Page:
Many domestic workers suffer emotionally. Most of them are new here and not aware of their working conditions. Culture shock, treatment of employers, homesickness, isolation… As a domestic worker for 27 years, I have had experiences with two of my past employers where I felt isolated, afraid and helpless. For my first experience, I thought I had found a good employer because we were both agreeable during the interview. But when I started work, she changed. She will come home from work, and blame me for things I did not do. She will scold me for nothing. I had the same experience with my employer after her. I thought he was happy with my volunteer activities on my off days but I was wrong. “You think you’re smart? No, you’re not.” These were the words he growled into my ear when he was angry because I did not follow his instructions exactly. During those times, I cried every night talking to my family. I tried to tell my friends too but I felt they were not listening. I had every Sunday off and even on public holidays, but I dragged my body back to my employer’s home at night. That was why when I decided to talk to them, my only option was to get out of that situation… out of that house.
As a help desk volunteer for HOME, I spoke to many domestic workers who experience emotional abuse. They were told that they would be sent back home if their employer was not happy with them. There are some who cannot go out and feel isolated. Some are overworked, working till wee hours in the morning. If they complained, they would lose their job. Many new domestic workers were told differently by their agents about the rules. Some agents will say, “No point complaining because you will still go home.” Confiscating their phones only made them feel more homesick. Not being able to talk to their families, especially their children, worsened their situation. Emotional abuse drains one’s mind and pushes some to the edge. This is what happens to some domestic workers who cannot get help. Emotional abuse on domestic workers should not be taken lightly. Such treatment affects one’s mental well-being.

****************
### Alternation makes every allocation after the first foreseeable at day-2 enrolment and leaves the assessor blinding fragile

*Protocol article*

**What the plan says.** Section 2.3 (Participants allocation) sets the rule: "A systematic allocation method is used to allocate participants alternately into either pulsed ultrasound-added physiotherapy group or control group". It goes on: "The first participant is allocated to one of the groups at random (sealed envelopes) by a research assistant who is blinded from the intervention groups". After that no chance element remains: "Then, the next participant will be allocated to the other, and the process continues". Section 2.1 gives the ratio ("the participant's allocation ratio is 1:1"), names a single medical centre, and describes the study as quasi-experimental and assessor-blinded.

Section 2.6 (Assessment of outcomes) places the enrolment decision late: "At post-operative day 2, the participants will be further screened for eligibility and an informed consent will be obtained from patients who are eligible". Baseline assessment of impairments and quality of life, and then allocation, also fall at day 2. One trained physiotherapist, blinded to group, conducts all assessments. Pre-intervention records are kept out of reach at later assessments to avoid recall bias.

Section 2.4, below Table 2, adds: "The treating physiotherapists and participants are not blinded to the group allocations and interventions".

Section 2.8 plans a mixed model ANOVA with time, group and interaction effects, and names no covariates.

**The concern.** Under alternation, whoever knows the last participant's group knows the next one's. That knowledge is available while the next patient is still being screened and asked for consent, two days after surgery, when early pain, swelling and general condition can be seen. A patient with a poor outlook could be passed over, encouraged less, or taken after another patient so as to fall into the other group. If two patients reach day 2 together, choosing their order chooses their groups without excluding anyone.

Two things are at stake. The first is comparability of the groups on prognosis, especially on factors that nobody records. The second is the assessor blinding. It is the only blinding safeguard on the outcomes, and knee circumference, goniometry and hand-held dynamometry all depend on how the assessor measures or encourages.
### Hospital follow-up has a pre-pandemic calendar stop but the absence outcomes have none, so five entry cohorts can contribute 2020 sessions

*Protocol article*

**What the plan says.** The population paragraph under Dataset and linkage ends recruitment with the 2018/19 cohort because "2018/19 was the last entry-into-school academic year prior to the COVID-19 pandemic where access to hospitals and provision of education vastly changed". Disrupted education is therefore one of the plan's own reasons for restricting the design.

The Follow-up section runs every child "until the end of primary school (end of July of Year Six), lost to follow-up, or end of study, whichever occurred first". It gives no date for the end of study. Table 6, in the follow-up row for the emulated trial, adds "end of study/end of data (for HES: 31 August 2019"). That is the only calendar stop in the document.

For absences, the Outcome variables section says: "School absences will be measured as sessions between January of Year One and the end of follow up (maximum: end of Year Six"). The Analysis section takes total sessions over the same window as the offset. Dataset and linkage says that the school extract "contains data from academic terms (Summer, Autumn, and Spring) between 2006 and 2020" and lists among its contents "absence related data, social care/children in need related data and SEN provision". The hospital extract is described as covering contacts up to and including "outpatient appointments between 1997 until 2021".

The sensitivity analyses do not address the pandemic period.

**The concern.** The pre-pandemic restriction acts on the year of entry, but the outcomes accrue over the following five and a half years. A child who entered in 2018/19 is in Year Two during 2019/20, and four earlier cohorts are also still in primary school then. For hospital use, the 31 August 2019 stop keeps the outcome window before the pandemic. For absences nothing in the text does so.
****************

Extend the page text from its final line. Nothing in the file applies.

Our job as domestic workers is our bread and butter. That is why losing it is not an option. We will endure as long as we can to keep it. However, enough rest, off days, communication, understanding… These are very important to us, domestic workers. We are not robots. We are not kids. We are not commodities. We domestic workers are women living away from our families. Most of us are married and mothers, many of whom are single mothers and sole breadwinners of their family. Sacrificing our time for our children in exchange for a job that will help to support the family, not being able to see our families at times for two years or more… Why is it so difficult to understand? Why do some employers ignore our pain?